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Synchronizing groups and automata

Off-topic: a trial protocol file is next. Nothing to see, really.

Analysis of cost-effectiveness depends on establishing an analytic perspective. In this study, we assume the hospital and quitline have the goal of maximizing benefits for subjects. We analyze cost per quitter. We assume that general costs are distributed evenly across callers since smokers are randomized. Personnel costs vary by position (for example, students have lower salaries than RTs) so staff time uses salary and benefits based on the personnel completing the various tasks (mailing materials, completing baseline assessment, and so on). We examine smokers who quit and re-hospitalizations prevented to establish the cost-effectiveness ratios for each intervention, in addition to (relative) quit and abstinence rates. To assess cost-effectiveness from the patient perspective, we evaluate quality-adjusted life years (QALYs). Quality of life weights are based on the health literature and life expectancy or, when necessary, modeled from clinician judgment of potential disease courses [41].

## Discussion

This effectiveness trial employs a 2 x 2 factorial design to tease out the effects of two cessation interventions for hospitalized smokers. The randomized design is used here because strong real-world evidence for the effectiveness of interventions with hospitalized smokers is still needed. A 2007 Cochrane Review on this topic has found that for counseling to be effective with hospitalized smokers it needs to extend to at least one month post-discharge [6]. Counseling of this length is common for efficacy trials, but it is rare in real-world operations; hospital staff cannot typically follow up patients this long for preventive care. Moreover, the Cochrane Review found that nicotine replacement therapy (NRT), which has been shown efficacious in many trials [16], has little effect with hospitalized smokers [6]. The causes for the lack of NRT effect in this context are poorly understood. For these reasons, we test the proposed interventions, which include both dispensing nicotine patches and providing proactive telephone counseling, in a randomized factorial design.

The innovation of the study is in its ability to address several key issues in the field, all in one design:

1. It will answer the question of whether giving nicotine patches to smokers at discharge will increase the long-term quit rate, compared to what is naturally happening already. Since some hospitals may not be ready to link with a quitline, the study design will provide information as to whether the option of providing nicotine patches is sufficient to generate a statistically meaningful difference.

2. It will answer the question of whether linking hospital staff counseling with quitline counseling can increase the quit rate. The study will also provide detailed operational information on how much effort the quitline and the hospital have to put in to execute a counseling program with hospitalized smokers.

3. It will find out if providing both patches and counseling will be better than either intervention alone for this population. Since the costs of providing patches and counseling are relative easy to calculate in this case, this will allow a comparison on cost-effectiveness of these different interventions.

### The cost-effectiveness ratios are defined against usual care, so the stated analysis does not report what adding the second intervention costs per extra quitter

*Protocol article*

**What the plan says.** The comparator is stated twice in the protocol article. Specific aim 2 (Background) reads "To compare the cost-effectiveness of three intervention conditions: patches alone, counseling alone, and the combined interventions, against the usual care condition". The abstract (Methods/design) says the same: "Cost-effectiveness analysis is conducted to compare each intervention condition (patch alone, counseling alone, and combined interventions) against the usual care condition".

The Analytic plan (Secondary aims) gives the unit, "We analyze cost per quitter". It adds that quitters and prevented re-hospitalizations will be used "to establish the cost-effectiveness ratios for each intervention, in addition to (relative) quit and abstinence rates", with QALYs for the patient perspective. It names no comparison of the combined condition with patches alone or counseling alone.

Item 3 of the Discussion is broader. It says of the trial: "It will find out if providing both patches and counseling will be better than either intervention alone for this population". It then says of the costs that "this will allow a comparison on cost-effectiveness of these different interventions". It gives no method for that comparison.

An finite-state automaton is said to be synchronizing if it admits a reset word. Cerny's conjecture, first formulated in 1964, states that if an n-state automaton admits a reset word, then it admits such a word with length at most (n-1)^2. The study of synchronizing automata led to the exploration of several interesting problems in the theory of finite permutation groups. A permutation group G acting on a finite set is said to be non-synchronizing if there is a non-trivial partition P of the underlying set and a transversal S of P such that the images of S under the action of G are all transversals for P. Otherwise G is called synchronising. It is clear that a synchronizing group is transitive and it is primitive. However, the converse of this statement is not true: there are several classes primitive non-synchronizing groups. In this talk I will explain the connection between synchronizing groups and automata, exhibit several classes of primitive non-synchronizing groups, and report on some computer calculations that was aimed at determining the primitive non-synchronising groups of degree up to 100.
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